Once the locational advantage and market opportunities of an area are understood, local government should develop and implement an action orientated economic development strategy that clearly defines the governance, roles, benefits and actions to facilitate greater investment attraction. There are a range of tools available to councils to reduce the time and cost of doing business, however, those with a meaningful impact on the feasibility of investment benefiting target industries and sectors should be implemented.
Successful mechanisms often relate to streamlining assessment processes, reducing reporting requirements, discounting taxes and charges, sharing relevant data and analytics and marketing and promotion of locational advantages. The right mix of actions will be unique to each local area based on a comprehensive understanding of locational and comparative advantage, supply chain gaps and relevant costs of operational needs of business.
As we enter the recovery phase of the COVID-19 pandemic, local governments are tasked with the responsibility of ensuring their economic development strategies and processes remain relevant, are fit for purpose and target those sectors that propel economic recovery and community wellbeing. Colliers International Strategic Advisory is here to assist local governments integrate market needs with regulatory processes to reduce risk and attract investment. Call our experts now to gain access to our market leading data, spatial analytics and investor relationships to expedite your recovery efforts.
Colliers International Strategic Advisory is pleased to present a 5-Step Strategic Property Playbook to help owners, occupiers, investors and Government property decision makers maximise value and reduce risk.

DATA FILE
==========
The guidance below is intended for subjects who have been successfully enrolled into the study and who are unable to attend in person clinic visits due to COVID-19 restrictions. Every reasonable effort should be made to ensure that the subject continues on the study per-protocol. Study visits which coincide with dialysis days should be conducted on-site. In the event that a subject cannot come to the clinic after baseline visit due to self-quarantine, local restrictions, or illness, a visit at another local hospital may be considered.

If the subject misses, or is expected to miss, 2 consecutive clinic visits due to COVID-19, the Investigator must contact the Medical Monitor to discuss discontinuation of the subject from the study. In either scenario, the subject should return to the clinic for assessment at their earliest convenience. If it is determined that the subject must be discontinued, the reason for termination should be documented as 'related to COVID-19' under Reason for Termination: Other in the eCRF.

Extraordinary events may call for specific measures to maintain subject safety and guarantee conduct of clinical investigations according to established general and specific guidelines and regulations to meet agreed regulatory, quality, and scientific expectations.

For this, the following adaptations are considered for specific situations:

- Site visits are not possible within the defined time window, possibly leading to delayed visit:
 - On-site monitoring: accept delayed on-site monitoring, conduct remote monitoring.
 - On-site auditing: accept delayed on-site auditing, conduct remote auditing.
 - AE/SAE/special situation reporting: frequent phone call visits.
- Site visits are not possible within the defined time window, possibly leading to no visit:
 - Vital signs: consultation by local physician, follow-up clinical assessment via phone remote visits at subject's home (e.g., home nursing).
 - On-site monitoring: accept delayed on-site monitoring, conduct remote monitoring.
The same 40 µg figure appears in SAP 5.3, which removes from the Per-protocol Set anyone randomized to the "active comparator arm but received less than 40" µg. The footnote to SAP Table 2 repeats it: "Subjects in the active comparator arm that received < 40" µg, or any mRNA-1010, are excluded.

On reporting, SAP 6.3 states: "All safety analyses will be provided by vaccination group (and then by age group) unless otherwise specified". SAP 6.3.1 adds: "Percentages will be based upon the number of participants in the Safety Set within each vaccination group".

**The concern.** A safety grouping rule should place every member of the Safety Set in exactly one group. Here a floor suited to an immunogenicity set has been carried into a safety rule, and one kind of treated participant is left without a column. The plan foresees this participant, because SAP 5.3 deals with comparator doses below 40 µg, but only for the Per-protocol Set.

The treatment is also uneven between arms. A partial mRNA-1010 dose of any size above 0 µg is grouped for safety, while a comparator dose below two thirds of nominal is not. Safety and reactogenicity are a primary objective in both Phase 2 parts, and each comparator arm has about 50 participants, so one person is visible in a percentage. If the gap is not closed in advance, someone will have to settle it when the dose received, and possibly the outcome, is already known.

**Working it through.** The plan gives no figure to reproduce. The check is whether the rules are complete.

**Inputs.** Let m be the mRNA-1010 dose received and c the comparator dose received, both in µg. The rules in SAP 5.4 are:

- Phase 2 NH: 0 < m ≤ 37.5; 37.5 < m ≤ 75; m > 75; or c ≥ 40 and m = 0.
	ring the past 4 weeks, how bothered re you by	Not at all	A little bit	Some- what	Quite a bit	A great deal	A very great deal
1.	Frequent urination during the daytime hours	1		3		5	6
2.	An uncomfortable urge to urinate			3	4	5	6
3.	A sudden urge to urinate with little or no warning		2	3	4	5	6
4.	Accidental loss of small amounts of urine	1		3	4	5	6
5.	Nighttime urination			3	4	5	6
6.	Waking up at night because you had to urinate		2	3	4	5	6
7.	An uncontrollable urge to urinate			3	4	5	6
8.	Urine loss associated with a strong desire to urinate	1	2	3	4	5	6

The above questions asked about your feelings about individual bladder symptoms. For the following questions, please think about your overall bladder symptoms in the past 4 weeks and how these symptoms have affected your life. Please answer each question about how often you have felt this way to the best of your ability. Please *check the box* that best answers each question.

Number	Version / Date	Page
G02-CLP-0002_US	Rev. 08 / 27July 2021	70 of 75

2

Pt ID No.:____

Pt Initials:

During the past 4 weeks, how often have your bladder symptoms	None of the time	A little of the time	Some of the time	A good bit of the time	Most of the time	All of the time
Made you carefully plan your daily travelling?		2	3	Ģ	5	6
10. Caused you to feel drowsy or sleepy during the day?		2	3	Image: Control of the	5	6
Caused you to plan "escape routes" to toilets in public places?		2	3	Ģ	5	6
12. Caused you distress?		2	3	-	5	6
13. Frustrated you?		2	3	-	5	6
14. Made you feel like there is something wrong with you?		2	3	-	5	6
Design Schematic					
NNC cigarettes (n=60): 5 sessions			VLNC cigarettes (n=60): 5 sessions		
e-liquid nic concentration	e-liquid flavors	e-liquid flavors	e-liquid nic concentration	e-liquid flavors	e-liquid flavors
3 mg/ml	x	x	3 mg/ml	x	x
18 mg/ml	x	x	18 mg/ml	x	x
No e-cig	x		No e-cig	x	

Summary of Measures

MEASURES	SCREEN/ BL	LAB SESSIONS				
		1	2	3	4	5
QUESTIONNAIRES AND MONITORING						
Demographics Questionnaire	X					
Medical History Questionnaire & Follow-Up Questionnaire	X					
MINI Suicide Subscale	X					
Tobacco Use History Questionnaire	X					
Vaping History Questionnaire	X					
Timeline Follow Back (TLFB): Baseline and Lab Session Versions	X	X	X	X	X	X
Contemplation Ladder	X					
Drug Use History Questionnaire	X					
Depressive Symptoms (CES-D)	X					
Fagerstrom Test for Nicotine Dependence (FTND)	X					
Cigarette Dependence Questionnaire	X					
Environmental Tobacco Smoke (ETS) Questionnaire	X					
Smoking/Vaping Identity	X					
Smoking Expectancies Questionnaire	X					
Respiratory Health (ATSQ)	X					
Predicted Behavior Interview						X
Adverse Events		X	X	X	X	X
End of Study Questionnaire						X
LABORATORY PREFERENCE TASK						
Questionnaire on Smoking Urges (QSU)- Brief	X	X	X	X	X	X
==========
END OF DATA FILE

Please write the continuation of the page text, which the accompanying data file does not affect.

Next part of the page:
Carl has over 15 years of national and international experience in development planning, advisory, economics, policy and management. He is an expert on Queensland’s planning and development framework and specialises in asset optimisation, market analysis, demand forecasts, development feasibility, highest and best use, development strategy and strategic planning.
Carl has undertaken numerous research and consultancy engagements with all levels of government, with a particular focus on development and land use strategies, land optimisation, policy research and business case development for major projects.
Carl is a trusted advisor to a range of institutional, corporate and private clients including Dexus, Stockland, Lend Lease, Abacus Property Group and CVC Limited, among others.
Prior to joining Colliers, Carl was Director of CJK Planning, a business founded by Carl in 2012 providing development consultancy services to publicly listed companies and high net worth individuals.
Recent and ongoing projects include highest and best use analysis for key sites of Dexus, Stamford Land Corporation and Cross River Rail. He has been the Development Manager for acquisition and delivery of neighbourhood shopping centres for CVC Limited, ISPT and Consolidated Properties, and Land use and Investment Attraction Strategies for Councils in QLD and VIC.
He has acted as an expert witness in the Planning and Environment Court for highest and best use analysis and claims for injurious affection.